# Write Stan model when y variable is a combination of other variables and does not have error on its own

I have the following toy example:

y_{ij} = a_i+\beta*b_j,

where

a_i, b_j follows standard normal.

Typically, if there is an error component to the model, e.g.,

y_{ij} = a_i+\beta*b_j+e_{ij},

I write the model as


y_i ~ normal (a_i+beta*b_j,sd_e);



However, there is no error component to my model.

I want something like


y_i ~ normal (a_i+beta*b_j,0);



But it will break the model.

Well, I can’t say that I can think of a situation where this would be needed; however, you don’t need a normal distribution in this case if there is no error. From what I understand, you’re saying that the linear equation y_{ji} = \alpha_i + \beta*b_j is exact and has no error at all, meaning there’s no need to specify a distribution for this as there’s no error or variance.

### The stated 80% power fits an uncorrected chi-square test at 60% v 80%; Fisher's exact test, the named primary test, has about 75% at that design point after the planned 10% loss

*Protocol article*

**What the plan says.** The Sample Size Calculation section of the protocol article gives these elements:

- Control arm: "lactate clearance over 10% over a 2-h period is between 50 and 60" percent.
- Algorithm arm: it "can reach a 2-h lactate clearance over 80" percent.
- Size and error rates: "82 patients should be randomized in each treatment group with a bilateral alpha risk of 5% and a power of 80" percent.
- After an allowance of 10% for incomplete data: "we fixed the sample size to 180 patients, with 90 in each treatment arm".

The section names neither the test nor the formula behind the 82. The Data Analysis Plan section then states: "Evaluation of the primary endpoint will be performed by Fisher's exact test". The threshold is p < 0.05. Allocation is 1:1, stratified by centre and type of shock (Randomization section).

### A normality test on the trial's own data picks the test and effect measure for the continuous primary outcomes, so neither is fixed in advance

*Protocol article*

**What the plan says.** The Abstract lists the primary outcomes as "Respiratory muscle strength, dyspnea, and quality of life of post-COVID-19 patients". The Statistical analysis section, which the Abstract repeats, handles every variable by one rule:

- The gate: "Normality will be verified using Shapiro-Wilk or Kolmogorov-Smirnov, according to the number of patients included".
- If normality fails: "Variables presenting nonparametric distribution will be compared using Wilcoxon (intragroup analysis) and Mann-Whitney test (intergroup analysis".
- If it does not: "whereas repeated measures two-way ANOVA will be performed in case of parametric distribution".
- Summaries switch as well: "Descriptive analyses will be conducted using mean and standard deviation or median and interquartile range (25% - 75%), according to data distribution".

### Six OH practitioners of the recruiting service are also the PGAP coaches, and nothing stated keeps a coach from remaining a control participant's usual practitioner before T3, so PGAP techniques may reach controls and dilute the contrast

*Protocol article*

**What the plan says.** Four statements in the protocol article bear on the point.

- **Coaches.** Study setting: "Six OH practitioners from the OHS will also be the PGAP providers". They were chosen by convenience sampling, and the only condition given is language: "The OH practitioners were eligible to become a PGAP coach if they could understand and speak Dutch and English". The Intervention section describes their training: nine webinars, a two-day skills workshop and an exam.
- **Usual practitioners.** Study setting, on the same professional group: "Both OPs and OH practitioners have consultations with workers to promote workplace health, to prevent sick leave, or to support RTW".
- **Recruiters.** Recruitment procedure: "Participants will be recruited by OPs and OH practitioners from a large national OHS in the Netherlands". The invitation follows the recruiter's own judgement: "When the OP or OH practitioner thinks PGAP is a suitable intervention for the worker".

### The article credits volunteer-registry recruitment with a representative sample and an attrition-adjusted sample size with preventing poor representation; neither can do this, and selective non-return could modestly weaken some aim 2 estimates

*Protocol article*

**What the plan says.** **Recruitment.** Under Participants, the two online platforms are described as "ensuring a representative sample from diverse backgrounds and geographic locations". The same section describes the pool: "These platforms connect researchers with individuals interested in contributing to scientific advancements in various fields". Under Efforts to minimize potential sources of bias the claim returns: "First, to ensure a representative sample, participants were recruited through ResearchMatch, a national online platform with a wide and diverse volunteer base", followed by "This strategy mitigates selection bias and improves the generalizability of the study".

In other words, you model block would just be the following (I think):

model {
alpha ~ std_normal();
beta ~ std_normal();

for ( i in I)
y = alpha[i] + beta * x;
}


Perhaps you can share some more information as to why you believe that there will be uncertainty in the coefficient//intercept but not at all in the outcome variable as that seems to be an unlikely circumstance in my mind — I can’t think of a circumstance where there would be uncertainty in the parameters but no uncertainty in the prediction of the observed data

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